Home Page of Vincent H. Malmström -- Dartmouth College

The Pre-Columbian peoples of Mesoamerica -- the vast cultural realm which
embraced most of central and southern Mexico, Guatemala, and the western
portions of Honduras and El Salvador -- were united in their usage of an elaborate
time-reckoning system composed of both a 260-day sacred almanac and a 365-day
secular calendar. Once supposed to have been the creation of the Mayas, it is now
realized that the Mesoamerican calendars had their origin amongst a shadowy
people known as the "Olmecs", whose culture reached the zenith of its development
in the tropical lowlands bordering the Gulf of Mexico. Although the "Olmecs" are
now recognized as "the mother culture" of Mesoamerica, their own origins have
long remained a mystery -- ironically, a mystery whose solution lies in the very
calendrical system which they created.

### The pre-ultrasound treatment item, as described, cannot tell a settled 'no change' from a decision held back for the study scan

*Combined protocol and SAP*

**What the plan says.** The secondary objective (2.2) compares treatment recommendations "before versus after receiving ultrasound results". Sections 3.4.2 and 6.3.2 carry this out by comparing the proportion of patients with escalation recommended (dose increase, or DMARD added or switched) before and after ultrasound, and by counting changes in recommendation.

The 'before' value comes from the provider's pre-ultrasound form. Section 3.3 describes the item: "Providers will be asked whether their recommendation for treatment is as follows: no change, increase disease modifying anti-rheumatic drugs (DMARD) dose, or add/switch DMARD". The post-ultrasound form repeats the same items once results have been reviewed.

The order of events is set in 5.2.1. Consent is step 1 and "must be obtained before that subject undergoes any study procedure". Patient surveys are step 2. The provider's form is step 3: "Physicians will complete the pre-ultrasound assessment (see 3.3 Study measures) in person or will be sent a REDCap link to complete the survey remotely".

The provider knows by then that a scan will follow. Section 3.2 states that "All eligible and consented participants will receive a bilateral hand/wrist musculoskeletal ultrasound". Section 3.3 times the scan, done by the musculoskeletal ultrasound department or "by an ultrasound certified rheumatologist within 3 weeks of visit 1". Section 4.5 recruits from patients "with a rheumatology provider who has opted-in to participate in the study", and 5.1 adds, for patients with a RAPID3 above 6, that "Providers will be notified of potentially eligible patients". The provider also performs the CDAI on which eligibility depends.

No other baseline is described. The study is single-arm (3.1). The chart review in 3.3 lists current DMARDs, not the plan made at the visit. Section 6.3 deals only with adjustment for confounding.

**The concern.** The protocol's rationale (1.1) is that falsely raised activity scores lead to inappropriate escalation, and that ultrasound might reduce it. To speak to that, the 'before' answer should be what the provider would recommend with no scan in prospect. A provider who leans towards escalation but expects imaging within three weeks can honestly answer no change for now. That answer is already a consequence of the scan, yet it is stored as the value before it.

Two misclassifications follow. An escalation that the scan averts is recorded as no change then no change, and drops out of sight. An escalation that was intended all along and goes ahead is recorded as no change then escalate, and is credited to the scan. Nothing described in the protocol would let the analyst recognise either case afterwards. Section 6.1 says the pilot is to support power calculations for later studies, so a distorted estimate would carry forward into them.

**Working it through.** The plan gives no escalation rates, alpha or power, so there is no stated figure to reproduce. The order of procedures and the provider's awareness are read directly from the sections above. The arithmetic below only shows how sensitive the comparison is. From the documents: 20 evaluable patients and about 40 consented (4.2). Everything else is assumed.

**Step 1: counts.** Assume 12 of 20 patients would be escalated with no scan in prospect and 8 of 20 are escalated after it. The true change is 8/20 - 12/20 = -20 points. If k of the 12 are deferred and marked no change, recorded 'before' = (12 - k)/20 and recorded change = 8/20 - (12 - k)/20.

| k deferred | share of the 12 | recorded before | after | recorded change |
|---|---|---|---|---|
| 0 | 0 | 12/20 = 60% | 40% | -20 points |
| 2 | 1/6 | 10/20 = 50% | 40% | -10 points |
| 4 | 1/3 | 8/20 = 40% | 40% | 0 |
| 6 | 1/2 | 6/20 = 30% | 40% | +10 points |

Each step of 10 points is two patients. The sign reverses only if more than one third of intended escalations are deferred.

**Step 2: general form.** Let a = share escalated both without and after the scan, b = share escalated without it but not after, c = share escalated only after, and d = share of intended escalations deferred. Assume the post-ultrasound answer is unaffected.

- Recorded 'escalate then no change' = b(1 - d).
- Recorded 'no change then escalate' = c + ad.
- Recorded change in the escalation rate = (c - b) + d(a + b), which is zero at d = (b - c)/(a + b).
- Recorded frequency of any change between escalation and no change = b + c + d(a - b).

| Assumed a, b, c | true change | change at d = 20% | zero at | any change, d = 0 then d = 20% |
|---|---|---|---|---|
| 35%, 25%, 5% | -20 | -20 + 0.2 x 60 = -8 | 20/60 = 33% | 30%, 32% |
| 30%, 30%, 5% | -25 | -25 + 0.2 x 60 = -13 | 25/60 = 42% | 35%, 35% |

For an explanation of where the "Olmecs" came from, and why, when, and how
they developed, first, a sacred almanac with 260 days, then shortly thereafter, a
secular calendar with 365 days, and finally an ingenious method of combining
them into a precise day-count pre-dating a similar invention in Europe by 1800
years, the reader is referred to my recent book titled "Cycles of the Sun, Mysteries
of the Moon: The Calendar in Mesoamerican Civilization" published by the
University of Texas Press.

In my unraveling of the "Olmec" mystery, I
discovered that most of the key clues came
from a handful of archaeological sites,
CUANITLAN. Therefore, on this, my
home page, I have opted to present some of
the critical evidence which each of these
places has provided. Yet, even as this
volume was going to press, several
additional "discoveries" came to light
which were published in an article in the
Mexican journal Arqueología, Segunda
Época, Enero-Junio 1999, pages 109-117.
An English version of this paper may be
accessed by clicking on "Astronomical Footnotes".

(Because my book became so quickly "out of
print", I have made a copy of it available online.
It may accessed by clicking on the photo at the left.
However, thanks to a second printing in March 2010,
copies are again available from the UT Press.)

(Other Publications)


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